The future of the $1.7 trillion exchange-traded-fund industry looks glaringly bright to the brain trust behind ETF.com, which is calling for ETF assets to reach $15.5 trillion in 10 years and to eclipse the size of the mutual fund industry.
“Growth in the ETF space is just getting started and it will explode from here,” said Matt Hougan, president in charge of analytics and publications at ETF.com.
Mr. Hougan, joined ETF.com chief investment officer Dave Nadig during a presentation Monday in Fort Lauderdale at the Inside ETFs annual conference.
Among the driving forces behind the projected growth is the sleeping giant represented by the institutional investor market.
According to Mr. Hougan, institutional investors currently represent 55% of all ETF assets, but only 18% of institutions invest in ETFs.
Showing the full 20-year history of the ETF industry, Mr. Nadig called the growth period from 2003 through 2010 “the age of the adviser.”
“That was the period that saw a slow trickle of early adopter advisers showing up,” he said.
Perhaps not surprisingly, the ETF.com duo took some shots at the mutual fund industry.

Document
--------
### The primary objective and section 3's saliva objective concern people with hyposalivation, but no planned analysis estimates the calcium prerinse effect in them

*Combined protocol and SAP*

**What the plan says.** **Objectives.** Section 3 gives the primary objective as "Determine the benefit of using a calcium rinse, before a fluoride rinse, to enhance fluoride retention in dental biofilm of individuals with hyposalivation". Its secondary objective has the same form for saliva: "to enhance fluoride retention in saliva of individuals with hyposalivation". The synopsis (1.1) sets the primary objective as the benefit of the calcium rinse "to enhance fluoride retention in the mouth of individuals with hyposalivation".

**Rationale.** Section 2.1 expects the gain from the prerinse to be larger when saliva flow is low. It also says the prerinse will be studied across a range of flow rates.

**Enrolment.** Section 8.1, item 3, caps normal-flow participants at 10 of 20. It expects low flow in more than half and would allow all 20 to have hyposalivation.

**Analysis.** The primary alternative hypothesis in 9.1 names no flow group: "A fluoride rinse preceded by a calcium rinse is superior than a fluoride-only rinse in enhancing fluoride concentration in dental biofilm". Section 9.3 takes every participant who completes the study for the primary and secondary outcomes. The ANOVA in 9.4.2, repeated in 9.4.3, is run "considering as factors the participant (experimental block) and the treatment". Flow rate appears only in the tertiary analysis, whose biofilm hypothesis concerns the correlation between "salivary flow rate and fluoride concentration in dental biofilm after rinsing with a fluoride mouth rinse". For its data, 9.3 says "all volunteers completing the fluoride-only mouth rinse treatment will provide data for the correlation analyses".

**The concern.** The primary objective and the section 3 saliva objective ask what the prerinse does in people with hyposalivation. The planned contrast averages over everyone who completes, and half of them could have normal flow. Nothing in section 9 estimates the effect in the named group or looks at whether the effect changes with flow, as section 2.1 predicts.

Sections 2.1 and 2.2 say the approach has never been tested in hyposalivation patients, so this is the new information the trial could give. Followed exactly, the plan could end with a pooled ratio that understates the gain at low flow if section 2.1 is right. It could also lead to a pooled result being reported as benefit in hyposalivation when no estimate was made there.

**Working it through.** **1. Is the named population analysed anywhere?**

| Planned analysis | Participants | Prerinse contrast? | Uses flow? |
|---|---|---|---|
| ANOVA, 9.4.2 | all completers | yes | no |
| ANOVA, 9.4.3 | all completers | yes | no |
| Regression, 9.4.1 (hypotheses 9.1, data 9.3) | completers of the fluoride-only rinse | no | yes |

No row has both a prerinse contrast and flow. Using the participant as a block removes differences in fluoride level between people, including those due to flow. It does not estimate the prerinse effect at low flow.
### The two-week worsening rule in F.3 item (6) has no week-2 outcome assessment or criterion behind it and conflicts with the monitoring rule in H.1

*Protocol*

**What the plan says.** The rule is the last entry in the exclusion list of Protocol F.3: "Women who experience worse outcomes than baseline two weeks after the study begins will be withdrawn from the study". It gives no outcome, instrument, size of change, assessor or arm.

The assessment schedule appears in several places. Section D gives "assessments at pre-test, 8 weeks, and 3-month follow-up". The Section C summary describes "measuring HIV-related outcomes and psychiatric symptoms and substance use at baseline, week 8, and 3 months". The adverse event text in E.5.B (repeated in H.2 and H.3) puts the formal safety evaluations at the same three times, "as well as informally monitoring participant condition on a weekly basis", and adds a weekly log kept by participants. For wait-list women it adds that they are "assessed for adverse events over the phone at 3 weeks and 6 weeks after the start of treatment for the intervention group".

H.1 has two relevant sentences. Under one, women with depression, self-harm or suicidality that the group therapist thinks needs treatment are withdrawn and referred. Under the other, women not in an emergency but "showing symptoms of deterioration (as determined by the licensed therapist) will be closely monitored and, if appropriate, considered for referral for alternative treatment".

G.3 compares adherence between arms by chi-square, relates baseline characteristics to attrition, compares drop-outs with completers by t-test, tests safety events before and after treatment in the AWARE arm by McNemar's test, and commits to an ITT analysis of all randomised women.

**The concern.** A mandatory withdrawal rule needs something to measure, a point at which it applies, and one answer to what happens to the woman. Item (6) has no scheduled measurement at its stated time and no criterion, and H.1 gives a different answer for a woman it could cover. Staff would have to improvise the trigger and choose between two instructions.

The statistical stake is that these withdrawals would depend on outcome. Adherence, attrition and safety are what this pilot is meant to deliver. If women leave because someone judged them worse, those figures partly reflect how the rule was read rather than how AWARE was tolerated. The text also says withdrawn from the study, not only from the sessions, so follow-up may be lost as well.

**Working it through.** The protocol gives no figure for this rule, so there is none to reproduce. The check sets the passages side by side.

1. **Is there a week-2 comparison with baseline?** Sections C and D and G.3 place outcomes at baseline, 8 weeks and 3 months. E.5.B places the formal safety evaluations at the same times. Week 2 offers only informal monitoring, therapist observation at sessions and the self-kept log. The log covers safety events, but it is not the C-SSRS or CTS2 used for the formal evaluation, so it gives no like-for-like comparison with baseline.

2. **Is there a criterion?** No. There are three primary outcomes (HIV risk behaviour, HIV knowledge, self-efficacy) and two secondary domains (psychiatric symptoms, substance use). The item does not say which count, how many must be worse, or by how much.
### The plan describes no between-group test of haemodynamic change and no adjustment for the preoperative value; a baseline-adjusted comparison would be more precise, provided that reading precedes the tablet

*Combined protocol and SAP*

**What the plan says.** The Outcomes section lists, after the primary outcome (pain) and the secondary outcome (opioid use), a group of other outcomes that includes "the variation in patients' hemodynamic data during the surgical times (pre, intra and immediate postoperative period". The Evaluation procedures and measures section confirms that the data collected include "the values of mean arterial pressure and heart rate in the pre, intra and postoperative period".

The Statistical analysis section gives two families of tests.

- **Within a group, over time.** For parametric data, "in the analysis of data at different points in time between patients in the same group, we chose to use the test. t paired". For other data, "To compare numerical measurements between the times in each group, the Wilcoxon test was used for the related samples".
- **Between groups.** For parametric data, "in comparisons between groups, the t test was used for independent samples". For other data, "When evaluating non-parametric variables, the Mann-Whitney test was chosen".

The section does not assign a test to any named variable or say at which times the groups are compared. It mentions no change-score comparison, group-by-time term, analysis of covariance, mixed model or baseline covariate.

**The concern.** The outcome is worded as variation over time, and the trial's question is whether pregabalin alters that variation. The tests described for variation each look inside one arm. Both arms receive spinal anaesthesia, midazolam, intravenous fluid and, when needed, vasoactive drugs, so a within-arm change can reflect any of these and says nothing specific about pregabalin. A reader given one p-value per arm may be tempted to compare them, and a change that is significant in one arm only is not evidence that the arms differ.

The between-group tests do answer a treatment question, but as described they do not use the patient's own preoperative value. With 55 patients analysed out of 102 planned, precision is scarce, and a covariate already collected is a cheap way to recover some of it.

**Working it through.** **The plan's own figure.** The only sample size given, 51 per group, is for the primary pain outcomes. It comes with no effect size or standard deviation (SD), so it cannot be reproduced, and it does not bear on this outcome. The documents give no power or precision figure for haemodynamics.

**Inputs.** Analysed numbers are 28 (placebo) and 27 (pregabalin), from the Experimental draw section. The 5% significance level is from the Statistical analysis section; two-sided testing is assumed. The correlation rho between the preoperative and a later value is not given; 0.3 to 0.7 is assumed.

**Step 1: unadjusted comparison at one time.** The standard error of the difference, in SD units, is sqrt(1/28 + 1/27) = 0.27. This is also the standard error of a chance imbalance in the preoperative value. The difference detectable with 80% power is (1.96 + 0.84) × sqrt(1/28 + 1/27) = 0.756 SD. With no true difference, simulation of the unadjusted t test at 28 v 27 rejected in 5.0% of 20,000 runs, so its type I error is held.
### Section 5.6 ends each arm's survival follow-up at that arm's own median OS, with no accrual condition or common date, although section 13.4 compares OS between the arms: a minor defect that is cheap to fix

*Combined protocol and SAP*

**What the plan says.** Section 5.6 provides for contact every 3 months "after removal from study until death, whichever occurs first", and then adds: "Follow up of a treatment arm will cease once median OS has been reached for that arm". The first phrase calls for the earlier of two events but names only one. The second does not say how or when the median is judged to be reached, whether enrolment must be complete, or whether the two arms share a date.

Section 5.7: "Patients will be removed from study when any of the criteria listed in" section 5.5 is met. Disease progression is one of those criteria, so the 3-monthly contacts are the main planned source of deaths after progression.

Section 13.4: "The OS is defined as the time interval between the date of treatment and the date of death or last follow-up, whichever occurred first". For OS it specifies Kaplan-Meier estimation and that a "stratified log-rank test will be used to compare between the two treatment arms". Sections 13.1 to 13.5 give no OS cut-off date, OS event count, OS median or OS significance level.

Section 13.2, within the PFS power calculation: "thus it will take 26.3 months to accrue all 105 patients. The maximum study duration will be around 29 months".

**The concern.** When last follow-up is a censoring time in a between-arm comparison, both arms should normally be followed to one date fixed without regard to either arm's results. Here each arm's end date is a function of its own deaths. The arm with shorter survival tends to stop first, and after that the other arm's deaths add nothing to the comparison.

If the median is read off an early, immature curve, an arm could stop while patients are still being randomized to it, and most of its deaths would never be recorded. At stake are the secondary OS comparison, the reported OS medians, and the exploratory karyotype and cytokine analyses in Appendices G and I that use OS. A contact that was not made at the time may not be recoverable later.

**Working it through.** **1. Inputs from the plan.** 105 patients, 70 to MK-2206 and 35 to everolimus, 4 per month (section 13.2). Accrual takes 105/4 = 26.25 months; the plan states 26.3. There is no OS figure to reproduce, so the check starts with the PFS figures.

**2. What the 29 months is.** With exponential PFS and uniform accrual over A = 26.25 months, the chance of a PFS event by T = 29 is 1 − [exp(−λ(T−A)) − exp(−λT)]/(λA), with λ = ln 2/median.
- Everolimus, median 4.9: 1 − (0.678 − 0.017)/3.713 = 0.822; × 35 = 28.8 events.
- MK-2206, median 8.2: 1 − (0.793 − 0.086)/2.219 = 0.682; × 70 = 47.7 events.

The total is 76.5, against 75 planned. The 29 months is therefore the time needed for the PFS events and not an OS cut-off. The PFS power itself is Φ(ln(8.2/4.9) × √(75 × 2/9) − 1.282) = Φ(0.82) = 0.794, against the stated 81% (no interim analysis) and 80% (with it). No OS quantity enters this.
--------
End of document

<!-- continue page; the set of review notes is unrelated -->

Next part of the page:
“When it comes to taxes, the record in the ETF space is nearly flawless,” Mr. Nadig said. “And mutual funds are the least fair tax vehicle ever created in the history of mankind.”
For extra emphasis, he presented a slide showing a predictable pattern of mutual fund selling toward the end of the year when investors are trying to avoid tax distributions.
“Investing is not one sizes fits all, so there's clearly a need for ETFs, mutual funds and other products that offer different options and benefits to investors,” said Ianthe Zabel, a spokeswoman for the Investment Company Institute.
Mr. Nadig said the outlook for 2014 is a steady growth of pure active ETF strategies.
“This year is probably the year we start seeing these things show up,” he said. “If you don't think active management will have an impact on the growth of the ETF industry, I think you're just wrong.”
But, even with an uber-bullish outlook, Mr. Nadig acknowledged that all is not rosy in the ETF world.
“There's a gold rush going in in ETFs, and it's really not that hard to launch your own ETF,” he said.
He cited “four worries,” including “products that are actually toxic and will hurt investors, half the smart beta is junk, pay to play is a reality in this business, and a lot of active management strategies that probably aren't very good are trying to ride on a wave of ETF growth.”